At her food stall in the largest open-air market in Lagos, Nigeria, Amaka Charles regularly checks her cell phone for her bank account balance. She is saving for her daughter’s school fees and dreaming of a loan to expand her business beyond crayfish.
Every day, she passes her few dollars of profit to Celestina, the bank agent who roams the market to collect vendors’ deposits. Charles calls if Celestina is late — she does not want to leave without trading her profit for the “bing” her cell phone makes each time her latest deposit is received.
Before she opened her BETA account with Diamond Bank, Charles stashed her cash in a drawer or entrusted it to an informal collector who, as part of a traditional neighborhood savings program, kept a tally of vendors’ savings in a little notebook. Neither method was especially reliable or secure — Charles often feared the collector would run away with her money. Now, with Celestina and the BETA savings account, she watches her daughter’s backpack bob on her way to school and plans for the future.
Access to financial services like bank accounts and digital payments can change the lives of women like Charles by allowing them to invest in their families’ health and education, borrow to grow their business, and build a cushion to better manage emergencies. Such access can improve women’s earning potential, help them escape poverty, and reduce inequality across the globe.
Yet close to one billion women around the world have no access to savings, credit or insurance, according to the World Bank’s Global Findex report. And even as the number of people opening bank accounts increases globally, the gap between male and female account holders in developing countries has stubbornly remained for nearly a decade. In Nigeria, 24% fewer women own bank accounts than men; in Bangladesh, it’s 29%. But in India, the groundbreaking digital national identification system helped reduce the gender gap between account holders from 20% in 2014 to just 6% in 2017.
Better access to financial services matters not just to women and their families, but also to economies. With greater financial inclusion, women are better able to realize their economic potential, and the gains can be staggering. The McKinsey Global Institute estimates that $12 trillion could be added to global annual gross domestic product (GDP) by 2025 simply by leveling the playing field between women and men at work.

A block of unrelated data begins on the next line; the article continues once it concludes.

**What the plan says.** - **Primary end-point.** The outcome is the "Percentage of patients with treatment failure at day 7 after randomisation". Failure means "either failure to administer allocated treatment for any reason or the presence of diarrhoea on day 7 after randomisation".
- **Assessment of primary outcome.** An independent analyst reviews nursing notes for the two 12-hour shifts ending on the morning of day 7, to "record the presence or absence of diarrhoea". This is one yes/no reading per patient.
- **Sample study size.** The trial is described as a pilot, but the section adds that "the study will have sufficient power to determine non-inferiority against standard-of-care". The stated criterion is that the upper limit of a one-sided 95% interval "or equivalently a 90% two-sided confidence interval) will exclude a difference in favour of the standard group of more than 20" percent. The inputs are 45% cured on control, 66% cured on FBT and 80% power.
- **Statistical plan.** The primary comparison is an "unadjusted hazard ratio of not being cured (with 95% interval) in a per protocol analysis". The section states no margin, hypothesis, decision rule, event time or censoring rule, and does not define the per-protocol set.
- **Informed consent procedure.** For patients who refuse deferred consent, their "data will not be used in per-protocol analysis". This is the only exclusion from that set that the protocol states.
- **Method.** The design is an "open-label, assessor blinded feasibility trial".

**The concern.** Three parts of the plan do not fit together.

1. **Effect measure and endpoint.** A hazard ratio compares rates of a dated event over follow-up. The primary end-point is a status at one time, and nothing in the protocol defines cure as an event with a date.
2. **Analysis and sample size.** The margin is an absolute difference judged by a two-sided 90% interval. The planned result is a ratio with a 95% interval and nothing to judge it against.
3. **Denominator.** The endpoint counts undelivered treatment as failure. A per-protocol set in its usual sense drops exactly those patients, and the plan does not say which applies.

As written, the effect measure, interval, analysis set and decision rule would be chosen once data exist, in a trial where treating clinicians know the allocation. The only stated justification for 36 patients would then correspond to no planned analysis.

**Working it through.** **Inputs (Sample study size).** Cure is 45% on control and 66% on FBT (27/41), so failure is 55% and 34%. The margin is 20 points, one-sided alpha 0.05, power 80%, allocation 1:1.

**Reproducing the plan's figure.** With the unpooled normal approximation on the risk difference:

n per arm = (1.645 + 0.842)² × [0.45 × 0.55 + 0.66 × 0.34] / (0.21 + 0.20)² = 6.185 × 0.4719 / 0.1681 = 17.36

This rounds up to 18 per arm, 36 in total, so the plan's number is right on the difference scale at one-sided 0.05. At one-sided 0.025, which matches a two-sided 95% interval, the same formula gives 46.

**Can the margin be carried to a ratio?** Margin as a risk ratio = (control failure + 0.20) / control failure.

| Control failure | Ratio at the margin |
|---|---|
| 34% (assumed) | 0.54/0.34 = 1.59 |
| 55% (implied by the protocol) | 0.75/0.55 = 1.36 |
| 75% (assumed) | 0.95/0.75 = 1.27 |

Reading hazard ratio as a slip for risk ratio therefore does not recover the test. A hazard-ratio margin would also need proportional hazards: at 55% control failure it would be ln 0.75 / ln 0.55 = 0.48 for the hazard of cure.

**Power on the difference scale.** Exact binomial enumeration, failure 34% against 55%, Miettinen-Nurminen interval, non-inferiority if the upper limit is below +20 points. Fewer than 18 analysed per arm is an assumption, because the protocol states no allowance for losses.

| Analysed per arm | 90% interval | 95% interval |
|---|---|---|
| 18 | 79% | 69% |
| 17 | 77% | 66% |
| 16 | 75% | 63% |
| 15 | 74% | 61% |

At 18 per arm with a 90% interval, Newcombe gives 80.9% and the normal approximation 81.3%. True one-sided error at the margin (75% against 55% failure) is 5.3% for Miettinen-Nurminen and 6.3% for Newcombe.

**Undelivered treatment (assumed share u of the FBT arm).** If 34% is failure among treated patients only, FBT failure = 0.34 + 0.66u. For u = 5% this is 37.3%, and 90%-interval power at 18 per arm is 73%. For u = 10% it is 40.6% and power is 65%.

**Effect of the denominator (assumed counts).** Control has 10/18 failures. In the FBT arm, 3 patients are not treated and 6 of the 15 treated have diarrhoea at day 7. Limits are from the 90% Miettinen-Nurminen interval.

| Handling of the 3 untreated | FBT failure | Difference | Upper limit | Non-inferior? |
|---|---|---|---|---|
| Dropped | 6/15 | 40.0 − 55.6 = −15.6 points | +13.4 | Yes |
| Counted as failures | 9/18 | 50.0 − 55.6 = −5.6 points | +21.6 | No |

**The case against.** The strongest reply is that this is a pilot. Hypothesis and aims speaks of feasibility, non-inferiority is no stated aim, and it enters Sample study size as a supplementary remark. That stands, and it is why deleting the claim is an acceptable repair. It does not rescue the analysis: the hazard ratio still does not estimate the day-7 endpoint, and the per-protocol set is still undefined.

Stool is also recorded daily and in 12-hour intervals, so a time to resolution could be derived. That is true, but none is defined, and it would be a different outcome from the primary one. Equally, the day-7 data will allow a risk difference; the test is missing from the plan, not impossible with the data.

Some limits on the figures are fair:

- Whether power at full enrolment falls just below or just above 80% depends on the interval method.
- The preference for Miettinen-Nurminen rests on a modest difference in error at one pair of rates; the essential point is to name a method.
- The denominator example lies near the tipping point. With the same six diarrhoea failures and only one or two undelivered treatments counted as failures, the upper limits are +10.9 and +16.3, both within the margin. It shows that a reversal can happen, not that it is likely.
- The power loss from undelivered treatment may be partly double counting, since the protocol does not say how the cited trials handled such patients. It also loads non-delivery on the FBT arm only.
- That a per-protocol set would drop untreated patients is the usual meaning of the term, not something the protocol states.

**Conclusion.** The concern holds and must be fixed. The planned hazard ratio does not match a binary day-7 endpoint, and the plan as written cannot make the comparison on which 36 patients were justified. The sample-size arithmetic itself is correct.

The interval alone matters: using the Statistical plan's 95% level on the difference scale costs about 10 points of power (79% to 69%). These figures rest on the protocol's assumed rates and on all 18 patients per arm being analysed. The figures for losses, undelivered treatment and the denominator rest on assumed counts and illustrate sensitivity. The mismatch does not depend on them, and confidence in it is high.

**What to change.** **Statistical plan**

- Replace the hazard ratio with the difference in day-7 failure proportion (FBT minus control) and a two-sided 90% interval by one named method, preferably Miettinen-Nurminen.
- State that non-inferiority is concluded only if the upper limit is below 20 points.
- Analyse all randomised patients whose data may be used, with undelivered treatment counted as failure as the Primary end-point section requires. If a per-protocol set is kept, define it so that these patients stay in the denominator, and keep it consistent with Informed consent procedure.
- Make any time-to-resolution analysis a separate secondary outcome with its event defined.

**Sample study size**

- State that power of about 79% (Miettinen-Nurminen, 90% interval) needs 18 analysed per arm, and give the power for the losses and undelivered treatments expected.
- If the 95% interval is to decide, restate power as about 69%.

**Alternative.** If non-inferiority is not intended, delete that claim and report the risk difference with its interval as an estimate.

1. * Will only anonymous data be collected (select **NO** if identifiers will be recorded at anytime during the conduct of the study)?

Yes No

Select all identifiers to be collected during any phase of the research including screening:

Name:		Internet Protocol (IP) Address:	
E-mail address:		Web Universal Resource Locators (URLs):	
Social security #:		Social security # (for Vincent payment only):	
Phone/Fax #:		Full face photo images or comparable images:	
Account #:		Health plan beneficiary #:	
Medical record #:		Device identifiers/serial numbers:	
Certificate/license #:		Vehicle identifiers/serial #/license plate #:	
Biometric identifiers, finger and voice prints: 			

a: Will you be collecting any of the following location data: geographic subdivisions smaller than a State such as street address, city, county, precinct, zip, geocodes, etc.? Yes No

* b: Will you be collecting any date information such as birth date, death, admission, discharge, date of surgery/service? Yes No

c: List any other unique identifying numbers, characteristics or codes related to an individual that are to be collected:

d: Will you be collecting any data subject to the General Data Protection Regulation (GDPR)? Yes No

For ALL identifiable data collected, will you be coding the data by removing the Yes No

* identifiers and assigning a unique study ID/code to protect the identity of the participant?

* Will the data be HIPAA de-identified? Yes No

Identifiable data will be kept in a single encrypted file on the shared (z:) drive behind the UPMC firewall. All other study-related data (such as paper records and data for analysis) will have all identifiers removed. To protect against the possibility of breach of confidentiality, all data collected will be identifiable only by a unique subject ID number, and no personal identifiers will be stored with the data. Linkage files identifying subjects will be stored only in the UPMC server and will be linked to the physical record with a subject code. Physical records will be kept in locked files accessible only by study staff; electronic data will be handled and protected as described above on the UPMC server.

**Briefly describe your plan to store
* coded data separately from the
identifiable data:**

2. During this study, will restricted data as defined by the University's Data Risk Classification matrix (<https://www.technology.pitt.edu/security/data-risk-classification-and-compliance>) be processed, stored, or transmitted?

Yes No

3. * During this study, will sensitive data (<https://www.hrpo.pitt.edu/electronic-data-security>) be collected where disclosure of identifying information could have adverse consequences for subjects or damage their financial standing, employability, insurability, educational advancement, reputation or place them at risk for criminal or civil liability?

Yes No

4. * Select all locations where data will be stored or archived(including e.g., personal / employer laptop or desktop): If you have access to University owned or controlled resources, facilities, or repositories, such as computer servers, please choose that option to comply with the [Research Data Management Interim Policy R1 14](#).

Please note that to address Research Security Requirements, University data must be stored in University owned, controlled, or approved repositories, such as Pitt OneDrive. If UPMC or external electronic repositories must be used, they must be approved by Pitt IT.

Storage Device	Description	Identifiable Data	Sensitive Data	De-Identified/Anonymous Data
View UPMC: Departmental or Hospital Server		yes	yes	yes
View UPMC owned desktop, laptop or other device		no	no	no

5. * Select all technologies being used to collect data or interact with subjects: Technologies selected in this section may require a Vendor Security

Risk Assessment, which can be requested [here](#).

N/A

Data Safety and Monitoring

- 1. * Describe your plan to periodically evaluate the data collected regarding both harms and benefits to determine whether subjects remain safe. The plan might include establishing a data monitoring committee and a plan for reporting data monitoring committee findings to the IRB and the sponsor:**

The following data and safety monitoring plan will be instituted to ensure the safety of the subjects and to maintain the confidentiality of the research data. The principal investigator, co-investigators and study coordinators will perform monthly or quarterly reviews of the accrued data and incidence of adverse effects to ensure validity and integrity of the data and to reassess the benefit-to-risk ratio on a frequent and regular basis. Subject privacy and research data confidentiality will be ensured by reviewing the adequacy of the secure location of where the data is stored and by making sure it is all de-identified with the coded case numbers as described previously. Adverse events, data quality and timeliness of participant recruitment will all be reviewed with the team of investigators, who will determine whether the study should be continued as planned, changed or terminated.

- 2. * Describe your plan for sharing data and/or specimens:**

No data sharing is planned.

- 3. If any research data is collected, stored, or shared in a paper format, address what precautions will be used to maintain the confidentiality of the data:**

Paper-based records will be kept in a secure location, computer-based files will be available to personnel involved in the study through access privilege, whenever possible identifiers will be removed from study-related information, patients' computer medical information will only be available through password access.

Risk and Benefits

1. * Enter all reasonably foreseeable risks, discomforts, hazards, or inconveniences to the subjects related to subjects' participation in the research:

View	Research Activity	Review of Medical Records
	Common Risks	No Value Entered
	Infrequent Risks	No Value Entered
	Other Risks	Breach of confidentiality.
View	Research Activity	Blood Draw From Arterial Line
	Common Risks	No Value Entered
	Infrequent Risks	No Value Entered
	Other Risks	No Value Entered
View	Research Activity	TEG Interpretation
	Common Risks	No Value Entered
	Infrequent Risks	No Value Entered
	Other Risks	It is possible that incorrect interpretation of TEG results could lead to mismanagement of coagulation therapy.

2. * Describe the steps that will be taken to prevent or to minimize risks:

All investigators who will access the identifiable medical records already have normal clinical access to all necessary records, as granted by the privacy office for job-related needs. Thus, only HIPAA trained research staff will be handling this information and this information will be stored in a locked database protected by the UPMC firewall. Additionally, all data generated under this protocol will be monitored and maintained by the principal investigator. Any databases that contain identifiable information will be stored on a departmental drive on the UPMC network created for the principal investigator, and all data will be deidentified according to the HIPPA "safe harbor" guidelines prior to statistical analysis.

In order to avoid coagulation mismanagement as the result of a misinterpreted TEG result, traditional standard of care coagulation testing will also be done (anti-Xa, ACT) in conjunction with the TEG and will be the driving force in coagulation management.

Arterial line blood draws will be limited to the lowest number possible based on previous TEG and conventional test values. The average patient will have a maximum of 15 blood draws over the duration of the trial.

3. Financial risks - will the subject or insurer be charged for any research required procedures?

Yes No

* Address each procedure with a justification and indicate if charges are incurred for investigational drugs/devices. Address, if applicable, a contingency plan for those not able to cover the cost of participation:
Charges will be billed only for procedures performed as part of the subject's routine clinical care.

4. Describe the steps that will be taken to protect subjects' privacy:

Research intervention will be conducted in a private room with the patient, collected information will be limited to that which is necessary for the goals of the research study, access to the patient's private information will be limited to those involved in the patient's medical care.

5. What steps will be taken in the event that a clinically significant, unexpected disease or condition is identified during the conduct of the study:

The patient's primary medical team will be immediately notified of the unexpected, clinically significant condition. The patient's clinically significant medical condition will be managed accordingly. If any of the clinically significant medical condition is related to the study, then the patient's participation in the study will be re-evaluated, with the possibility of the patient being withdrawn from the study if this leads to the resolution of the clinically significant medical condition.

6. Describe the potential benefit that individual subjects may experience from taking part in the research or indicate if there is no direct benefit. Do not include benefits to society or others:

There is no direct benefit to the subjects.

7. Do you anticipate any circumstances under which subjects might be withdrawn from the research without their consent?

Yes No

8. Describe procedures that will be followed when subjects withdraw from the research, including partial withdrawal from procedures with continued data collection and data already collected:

Banks benefit, too, and more of them are recognizing that women are a promising and largely untapped client base that can fuel business growth. Even low-income women save 10% to 15% of their earnings, and their balances do not fluctuate as much as men’s — a consistency valued by banks.
The business case has convinced some banks to invest in products developed for and marketed to women. Since mobility and time constraints keep Amaka Charles and other Nigerian traders out of bank branches, Diamond Bank sends agents directly to the marketplace, using digital tools in place of traditional branch services. And because a recent central bank reform in Nigeria loosened account requirements, women can open an account without identification, signatures or forms. According to Diamond Bank, it now has more female customers than ever before: nearly 40% of the 600,000 BETA savings account clients are female, compared to 25% of its overall customers.
Vietnam’s Maritime Bank hopes to have similar success with its new products. Recognizing that there are millions more Vietnamese women working in the labor force than have bank accounts, the bank developed new product bundles for different customer segments identified by the nonprofit Women’s World Banking. These include home-based business owners who prize convenience, market traders who want access to loans and business training, and factory workers who want help managing their finances.
The next financial inclusion frontier is in rural areas far from bank branches. As banks shift their gaze to the rural millions without savings accounts, a simple solution is already in customers’ hands — their mobile phones. The potential gains are enormous: Mobile money paid off in Kenya, where banks and telecommunications companies expanded rapidly to keep up with demand for mobile banking services while nearly 200,000 households were lifted out of poverty.
In Tanzania, M-Pawa customers can open and use a Commercial Bank of Africa-affiliated account with just a cell phone and a registered Vodacom SIM card. They find an agent (many double as shopkeepers) to deposit their cash or collect their micro loan. Women with access to M-Pawa saved three times more money weekly than women with no access, according to a Center for Global Development study. When access was combined with business training, they saved five times more money weekly and were more likely to open a second business, increasing their overall profits. They were also more likely to report feeling happy and empowered.
Access to a bank account is transforming women’s lives and boosting economies from Nigeria to Tanzania to Vietnam. Close to a billion women around the world can, if given the chance — and the financial services — contribute to their families’ prosperity and their countries’ growth.